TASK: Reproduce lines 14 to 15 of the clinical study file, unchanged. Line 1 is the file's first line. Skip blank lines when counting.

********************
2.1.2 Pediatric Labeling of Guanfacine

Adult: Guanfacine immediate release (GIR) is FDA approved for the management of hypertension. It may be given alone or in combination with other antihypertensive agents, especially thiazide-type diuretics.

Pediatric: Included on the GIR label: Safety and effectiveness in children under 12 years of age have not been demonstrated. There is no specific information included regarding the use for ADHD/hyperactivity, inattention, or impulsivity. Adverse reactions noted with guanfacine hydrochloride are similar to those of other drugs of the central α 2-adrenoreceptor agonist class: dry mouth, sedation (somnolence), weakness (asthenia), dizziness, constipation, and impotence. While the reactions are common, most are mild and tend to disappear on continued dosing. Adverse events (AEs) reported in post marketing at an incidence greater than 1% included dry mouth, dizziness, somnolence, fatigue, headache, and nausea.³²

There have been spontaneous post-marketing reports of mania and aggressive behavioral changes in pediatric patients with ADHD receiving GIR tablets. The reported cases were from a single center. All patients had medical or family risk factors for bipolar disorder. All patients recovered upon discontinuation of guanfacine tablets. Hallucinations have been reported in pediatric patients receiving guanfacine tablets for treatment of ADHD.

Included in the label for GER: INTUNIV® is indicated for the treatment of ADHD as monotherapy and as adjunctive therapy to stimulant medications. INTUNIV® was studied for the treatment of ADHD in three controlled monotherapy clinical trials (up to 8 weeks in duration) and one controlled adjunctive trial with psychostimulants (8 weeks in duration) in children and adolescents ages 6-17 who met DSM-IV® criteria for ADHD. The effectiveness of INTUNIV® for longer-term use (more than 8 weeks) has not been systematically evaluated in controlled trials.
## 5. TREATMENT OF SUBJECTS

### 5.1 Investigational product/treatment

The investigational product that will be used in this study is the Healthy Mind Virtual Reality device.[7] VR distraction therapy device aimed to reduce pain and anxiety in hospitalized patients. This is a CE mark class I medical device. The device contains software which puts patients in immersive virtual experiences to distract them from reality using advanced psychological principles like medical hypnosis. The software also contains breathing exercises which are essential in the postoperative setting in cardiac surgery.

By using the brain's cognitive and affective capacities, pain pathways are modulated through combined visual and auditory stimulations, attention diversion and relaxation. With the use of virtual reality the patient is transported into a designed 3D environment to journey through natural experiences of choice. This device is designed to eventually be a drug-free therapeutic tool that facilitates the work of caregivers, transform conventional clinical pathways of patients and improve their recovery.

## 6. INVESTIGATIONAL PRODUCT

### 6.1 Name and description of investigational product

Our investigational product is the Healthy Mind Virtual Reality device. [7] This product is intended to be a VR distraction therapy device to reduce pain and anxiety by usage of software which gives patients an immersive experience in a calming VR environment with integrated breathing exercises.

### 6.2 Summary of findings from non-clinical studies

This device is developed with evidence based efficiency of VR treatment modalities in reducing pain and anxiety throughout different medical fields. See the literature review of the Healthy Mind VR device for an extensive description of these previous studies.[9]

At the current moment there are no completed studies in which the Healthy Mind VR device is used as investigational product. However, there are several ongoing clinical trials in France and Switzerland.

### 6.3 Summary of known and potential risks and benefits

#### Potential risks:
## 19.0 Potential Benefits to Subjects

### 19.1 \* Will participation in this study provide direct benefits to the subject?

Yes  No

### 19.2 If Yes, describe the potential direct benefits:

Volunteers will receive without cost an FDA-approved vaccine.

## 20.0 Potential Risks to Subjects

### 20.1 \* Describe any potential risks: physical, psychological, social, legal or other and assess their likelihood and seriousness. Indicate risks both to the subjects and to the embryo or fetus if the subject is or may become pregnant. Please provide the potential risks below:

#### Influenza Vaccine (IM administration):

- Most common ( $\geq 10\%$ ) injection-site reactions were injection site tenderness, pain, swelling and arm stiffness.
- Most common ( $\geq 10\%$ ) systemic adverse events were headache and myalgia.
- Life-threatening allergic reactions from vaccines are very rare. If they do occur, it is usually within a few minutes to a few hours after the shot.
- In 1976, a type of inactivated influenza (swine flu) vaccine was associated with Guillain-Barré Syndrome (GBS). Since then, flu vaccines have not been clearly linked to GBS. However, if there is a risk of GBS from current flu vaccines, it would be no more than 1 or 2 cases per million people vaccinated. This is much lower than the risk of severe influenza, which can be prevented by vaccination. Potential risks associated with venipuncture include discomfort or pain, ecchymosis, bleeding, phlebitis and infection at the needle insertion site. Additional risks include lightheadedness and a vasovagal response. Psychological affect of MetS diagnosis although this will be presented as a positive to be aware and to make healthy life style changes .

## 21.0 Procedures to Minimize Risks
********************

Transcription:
This device is developed with evidence based efficiency of VR treatment modalities in reducing pain and anxiety throughout different medical fields. See the literature review of the Healthy Mind VR device for an extensive description of these previous studies.[9]

At the current moment there are no completed studies in which the Healthy Mind VR device is used as investigational product. However, there are several ongoing clinical trials in France and Switzerland.